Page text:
Despite the international outrage over its tragic fate, Malaysia Airlines' MH17 is not the first civilian airliner thought to have been shot down by rebels with an anti-aircraft missile. Nor will it be the last, unless urgent steps are taken internationally to avert another such disaster.
Next to chemical, biological and nuclear weapons, the greatest threat to international security and civilian safety is posed by surface-to-air missiles, including the shoulder-fired types known as man-portable air defense systems, or "manpads." Yet major powers have supplied such missiles to rebel groups in different parts of the world for decades.
According to the U.S. Government Accountability Office, there are at least 500,000 manpads in state or nonstate hands in more than 100 countries. Estimates of the number of shoulder-fired SAMs in terrorist or rebel hands range up to 150,000. In Afghanistan alone, U.S. forces have secured thousands of such weapons since intervening in 2001.
To be sure, MH17 fell victim to a vicious Russian-U.S. proxy war over Ukraine that has destabilized that country and helped foment a raging civil war there. The MH17 crash, coming on the heels of a new round of American sanctions against Moscow, promises to further escalate this proxy conflict, pitting the U.S. and Russia against each other in a new style of Cold War.
The downing of the passenger plane occurred at a time when the U.S.-backed government in Kiev was waging artillery and air attacks on cities held by pro-Russian separatists. The fighting has created a humanitarian crisis and prompted rebels and the regime to declare rival no-fly zones over parts of eastern Ukraine.
In truth, this was a tragedy waiting to happen. In the absence of direct communication, tracking satellites, air traffic control over rebel-held territory, or the technology to detect a civilian plane's transponder, it was easy for a ground unit to mistake a civil airliner for a military transport aircraft. A U.S. Federal Aviation Administration notice expressed concern over the potential for misidentification of civilian aircraft over eastern Ukraine, although the institution banned American flights over the area only after the MH17 disaster.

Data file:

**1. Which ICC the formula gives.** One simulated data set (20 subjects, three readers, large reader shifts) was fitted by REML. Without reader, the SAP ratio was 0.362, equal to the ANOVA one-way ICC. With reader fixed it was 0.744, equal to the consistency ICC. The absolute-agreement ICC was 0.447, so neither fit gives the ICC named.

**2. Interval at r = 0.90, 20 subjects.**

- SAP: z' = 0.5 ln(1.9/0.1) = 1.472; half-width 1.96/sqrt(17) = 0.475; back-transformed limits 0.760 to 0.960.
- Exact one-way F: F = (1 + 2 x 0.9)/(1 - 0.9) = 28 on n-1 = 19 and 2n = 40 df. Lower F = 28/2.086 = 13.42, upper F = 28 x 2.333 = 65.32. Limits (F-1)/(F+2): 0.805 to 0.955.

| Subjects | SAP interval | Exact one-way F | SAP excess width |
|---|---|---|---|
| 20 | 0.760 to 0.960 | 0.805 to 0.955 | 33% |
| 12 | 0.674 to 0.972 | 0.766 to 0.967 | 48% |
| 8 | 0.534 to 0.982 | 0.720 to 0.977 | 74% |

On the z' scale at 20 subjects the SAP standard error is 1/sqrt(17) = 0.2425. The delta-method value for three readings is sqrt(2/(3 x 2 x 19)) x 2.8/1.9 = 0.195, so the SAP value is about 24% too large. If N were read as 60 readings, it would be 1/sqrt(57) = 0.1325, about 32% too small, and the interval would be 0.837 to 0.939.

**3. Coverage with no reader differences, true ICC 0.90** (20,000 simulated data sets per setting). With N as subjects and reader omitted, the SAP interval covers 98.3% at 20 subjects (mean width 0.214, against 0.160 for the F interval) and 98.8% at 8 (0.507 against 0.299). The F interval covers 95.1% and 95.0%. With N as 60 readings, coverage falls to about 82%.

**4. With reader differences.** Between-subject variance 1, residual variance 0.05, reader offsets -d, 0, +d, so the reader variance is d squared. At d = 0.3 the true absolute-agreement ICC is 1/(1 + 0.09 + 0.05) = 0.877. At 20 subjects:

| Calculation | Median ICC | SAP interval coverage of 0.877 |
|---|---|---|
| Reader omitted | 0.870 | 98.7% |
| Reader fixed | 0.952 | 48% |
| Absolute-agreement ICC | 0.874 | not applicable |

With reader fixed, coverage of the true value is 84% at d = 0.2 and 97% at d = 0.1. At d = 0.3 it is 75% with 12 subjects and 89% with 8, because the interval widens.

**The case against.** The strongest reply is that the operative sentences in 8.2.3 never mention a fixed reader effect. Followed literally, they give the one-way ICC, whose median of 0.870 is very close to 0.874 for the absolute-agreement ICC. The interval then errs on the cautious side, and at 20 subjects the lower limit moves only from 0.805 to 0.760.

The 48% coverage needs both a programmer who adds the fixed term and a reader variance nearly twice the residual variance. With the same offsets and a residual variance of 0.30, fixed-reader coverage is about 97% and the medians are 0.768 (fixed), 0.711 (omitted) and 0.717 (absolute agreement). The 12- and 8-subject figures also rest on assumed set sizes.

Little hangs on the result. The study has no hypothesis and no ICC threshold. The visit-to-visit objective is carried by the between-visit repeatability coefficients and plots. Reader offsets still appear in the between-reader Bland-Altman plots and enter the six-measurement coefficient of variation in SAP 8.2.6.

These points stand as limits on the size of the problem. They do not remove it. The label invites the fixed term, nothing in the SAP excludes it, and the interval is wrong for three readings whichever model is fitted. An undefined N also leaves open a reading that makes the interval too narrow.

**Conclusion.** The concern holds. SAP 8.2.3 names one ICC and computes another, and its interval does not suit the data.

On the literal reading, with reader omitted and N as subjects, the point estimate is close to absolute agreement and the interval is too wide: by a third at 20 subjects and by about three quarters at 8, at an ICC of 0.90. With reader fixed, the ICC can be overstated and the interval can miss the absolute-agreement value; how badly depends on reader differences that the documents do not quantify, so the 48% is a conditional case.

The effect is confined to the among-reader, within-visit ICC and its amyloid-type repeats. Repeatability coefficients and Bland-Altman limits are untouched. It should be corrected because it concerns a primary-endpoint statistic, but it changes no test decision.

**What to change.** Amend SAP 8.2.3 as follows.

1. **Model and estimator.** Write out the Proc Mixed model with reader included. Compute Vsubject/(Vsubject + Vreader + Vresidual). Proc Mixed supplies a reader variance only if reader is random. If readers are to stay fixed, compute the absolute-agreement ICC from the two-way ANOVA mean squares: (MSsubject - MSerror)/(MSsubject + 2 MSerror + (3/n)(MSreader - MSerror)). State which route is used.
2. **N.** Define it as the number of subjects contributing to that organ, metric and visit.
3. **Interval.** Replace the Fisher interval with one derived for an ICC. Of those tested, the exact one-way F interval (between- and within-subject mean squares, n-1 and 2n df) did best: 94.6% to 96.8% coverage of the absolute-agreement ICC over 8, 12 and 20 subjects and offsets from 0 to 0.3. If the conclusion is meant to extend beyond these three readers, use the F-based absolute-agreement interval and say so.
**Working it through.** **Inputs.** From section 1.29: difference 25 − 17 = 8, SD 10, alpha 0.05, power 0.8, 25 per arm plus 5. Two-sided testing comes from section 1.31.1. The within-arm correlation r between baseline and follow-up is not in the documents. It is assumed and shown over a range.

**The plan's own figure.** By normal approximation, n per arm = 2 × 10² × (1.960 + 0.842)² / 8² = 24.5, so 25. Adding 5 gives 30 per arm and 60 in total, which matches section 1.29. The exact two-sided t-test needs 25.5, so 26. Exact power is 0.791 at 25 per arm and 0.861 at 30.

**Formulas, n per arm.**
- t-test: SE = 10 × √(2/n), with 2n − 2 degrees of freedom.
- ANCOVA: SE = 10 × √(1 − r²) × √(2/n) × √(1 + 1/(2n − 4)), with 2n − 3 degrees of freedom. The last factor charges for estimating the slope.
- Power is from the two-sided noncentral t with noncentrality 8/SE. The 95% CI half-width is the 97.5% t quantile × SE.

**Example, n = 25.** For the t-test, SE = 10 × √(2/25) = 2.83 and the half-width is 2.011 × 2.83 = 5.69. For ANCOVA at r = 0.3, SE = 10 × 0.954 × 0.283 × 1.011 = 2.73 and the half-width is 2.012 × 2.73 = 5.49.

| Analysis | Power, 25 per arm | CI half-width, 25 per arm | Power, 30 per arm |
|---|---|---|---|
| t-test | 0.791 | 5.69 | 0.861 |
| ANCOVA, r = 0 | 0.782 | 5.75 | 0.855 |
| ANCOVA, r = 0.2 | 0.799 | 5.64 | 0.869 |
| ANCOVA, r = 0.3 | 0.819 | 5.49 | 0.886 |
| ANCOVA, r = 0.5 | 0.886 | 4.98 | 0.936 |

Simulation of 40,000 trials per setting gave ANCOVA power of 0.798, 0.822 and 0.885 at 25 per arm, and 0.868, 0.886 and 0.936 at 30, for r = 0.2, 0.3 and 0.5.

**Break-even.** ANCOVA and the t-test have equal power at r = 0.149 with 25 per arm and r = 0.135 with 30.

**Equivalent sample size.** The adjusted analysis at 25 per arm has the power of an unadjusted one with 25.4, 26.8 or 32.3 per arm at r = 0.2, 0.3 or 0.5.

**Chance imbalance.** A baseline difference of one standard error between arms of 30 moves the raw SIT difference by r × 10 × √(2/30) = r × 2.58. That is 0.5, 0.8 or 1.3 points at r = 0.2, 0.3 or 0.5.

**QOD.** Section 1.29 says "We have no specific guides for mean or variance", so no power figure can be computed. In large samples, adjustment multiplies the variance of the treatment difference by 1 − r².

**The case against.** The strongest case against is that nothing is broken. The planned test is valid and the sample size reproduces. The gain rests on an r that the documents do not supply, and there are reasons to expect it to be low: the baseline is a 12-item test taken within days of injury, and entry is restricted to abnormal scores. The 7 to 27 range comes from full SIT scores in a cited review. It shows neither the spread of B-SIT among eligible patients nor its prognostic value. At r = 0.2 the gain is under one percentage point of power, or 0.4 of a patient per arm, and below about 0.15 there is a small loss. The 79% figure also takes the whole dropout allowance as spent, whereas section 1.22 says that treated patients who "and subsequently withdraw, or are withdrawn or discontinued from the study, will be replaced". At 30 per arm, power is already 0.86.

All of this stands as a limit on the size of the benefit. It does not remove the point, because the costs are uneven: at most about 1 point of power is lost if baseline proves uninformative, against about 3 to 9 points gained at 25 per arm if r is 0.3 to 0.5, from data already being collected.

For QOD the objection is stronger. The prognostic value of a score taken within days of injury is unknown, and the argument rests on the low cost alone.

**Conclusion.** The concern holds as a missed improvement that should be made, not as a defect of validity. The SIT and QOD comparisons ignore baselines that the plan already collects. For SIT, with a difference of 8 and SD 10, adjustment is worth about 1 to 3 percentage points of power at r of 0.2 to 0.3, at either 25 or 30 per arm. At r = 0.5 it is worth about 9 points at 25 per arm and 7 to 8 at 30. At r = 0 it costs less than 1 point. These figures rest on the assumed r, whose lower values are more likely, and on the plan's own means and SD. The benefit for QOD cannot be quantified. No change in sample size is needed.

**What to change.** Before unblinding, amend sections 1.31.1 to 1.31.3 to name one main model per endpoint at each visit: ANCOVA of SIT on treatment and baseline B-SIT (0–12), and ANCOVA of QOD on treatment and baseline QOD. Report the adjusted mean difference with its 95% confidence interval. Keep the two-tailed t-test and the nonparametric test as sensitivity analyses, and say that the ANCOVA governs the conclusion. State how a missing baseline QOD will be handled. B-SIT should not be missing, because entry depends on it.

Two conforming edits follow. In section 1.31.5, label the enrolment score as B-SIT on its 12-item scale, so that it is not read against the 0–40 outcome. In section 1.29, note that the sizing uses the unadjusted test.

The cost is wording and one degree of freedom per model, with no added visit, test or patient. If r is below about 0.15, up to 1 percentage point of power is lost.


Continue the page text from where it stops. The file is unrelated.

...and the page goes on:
Amid increasingly murky geopolitical issues, the question that needs to be asked is why a number of airlines were still flying over a major battle zone. The rebels had already demonstrated their anti-aircraft capability on July 14, shooting down a Ukrainian military transport plane. That was three days before MH17 went down.
Some carriers, including Korean Airlines, Qantas Airways, Asiana Airlines, and Taiwan's China Airlines, had stopped using Ukrainian airspace by April. Those that continued to overfly rebel-controlled territory appeared to take their cue from one side in the armed conflict -- the Ukrainian government in Kiev -- throwing caution to the wind.
There is a much bigger question: Given the proliferation of anti-aircraft weapons in the hands of nonstate actors, how can the world ensure that another commercial jetliner is not shot down? This question assumes greater significance because the MH17 incident shows that the international community has failed to learn from the downing of a number of civilian airliners by rebels in the past.
Today, the focus is rightly on Russia's alleged role in training and arming separatists in eastern Ukraine with manpads and the more lethal Buk-M2E missile launch platform, which is suspected to have brought down MH17 with a single SA-11 Gadfly missile. The U.S. has taken the lead in holding Russia and its president, Vladimir Putin, guilty in the global court of opinion. But Washington has itself armed rebels elsewhere with anti-aircraft weapons that have brought down passenger planes.
Insurgents battling Soviet military intervention in Afghanistan in the 1980s downed three passenger aircraft with U.S.-supplied missiles. The deadliest incident occurred on Sept. 4, 1985, when rebels shot down a Soviet-built Antonov-26 aircraft of Bakhtar Afghan Airlines near Kandahar city with a SAM, killing 52 people. Another 29 people were killed on April 10, 1988, when a rebel-launched missile downed a second Afghan AN-26 passenger jet.
In the third case, an Ariana Afghan Airlines' McDonnell Douglas DC-10, with about 300 passengers aboard, was struck by an insurgent-fired missile as it was preparing to land in Kabul on Sept. 21, 1984. Although the plane suffered extensive damage, including to two of its three hydraulic systems, it crash-landed with no fatalities.